The h-index can measure an author's relative research impact, as opposed to a simple citation count. The h-index is based on the set of the author's most cited publications and the number of cited references those publications have received.
A researcher has an index h if h of his Np publications have at least h citations each, and the other (Np - h) publications have at most h citations each. In other words, an author with an index of h has published h papers each of which has been cited in other papers at least h times. (If you've published 3 papers that received 3 citations each, you have an h-index of 3.)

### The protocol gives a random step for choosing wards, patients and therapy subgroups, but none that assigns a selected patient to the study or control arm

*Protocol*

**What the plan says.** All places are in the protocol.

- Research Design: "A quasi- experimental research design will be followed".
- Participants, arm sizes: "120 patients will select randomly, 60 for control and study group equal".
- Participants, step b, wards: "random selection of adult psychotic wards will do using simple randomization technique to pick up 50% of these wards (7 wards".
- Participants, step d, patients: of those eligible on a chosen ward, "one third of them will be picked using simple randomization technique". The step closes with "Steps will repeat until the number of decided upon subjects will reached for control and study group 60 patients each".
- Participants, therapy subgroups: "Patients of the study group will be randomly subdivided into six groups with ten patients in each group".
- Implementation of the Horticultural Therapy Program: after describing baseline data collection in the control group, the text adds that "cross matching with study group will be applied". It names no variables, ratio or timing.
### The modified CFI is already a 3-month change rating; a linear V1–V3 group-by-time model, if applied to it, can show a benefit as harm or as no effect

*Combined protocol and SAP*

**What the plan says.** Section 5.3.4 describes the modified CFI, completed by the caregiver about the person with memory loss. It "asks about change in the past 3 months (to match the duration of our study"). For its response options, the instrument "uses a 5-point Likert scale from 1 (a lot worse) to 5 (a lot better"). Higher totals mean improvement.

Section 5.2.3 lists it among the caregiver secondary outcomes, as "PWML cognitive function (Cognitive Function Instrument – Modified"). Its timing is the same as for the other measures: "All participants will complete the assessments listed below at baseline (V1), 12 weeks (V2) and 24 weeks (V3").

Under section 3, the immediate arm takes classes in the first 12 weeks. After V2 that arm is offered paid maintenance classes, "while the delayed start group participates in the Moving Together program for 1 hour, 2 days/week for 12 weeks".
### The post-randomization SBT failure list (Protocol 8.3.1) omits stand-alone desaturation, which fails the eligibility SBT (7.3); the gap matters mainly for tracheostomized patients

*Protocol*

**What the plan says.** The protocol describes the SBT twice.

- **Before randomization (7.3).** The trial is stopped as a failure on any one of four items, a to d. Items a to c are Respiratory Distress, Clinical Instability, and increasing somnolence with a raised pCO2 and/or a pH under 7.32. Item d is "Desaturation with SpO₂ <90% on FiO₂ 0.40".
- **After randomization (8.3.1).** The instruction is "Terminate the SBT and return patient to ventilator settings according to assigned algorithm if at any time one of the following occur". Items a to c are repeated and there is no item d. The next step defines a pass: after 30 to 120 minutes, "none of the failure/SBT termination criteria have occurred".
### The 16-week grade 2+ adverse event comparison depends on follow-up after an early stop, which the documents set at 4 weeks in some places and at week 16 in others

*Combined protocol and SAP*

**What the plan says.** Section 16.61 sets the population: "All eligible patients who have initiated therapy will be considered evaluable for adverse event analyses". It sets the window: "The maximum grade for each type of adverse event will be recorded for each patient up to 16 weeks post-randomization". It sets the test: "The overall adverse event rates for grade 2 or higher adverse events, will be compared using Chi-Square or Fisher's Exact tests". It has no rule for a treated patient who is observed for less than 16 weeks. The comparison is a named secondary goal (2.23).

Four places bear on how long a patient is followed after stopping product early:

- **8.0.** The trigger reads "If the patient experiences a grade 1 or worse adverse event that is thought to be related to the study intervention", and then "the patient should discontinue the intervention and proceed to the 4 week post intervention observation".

The h-index is an alternative to the journal impact factor metric.
Some databases like Web of Science: Citation Databases from Thomson will calculate an h-index based on citation counts in that database (which is typically not complete). Harzing's Publish or Perish program calculates the h-index based on Google Scholar entries.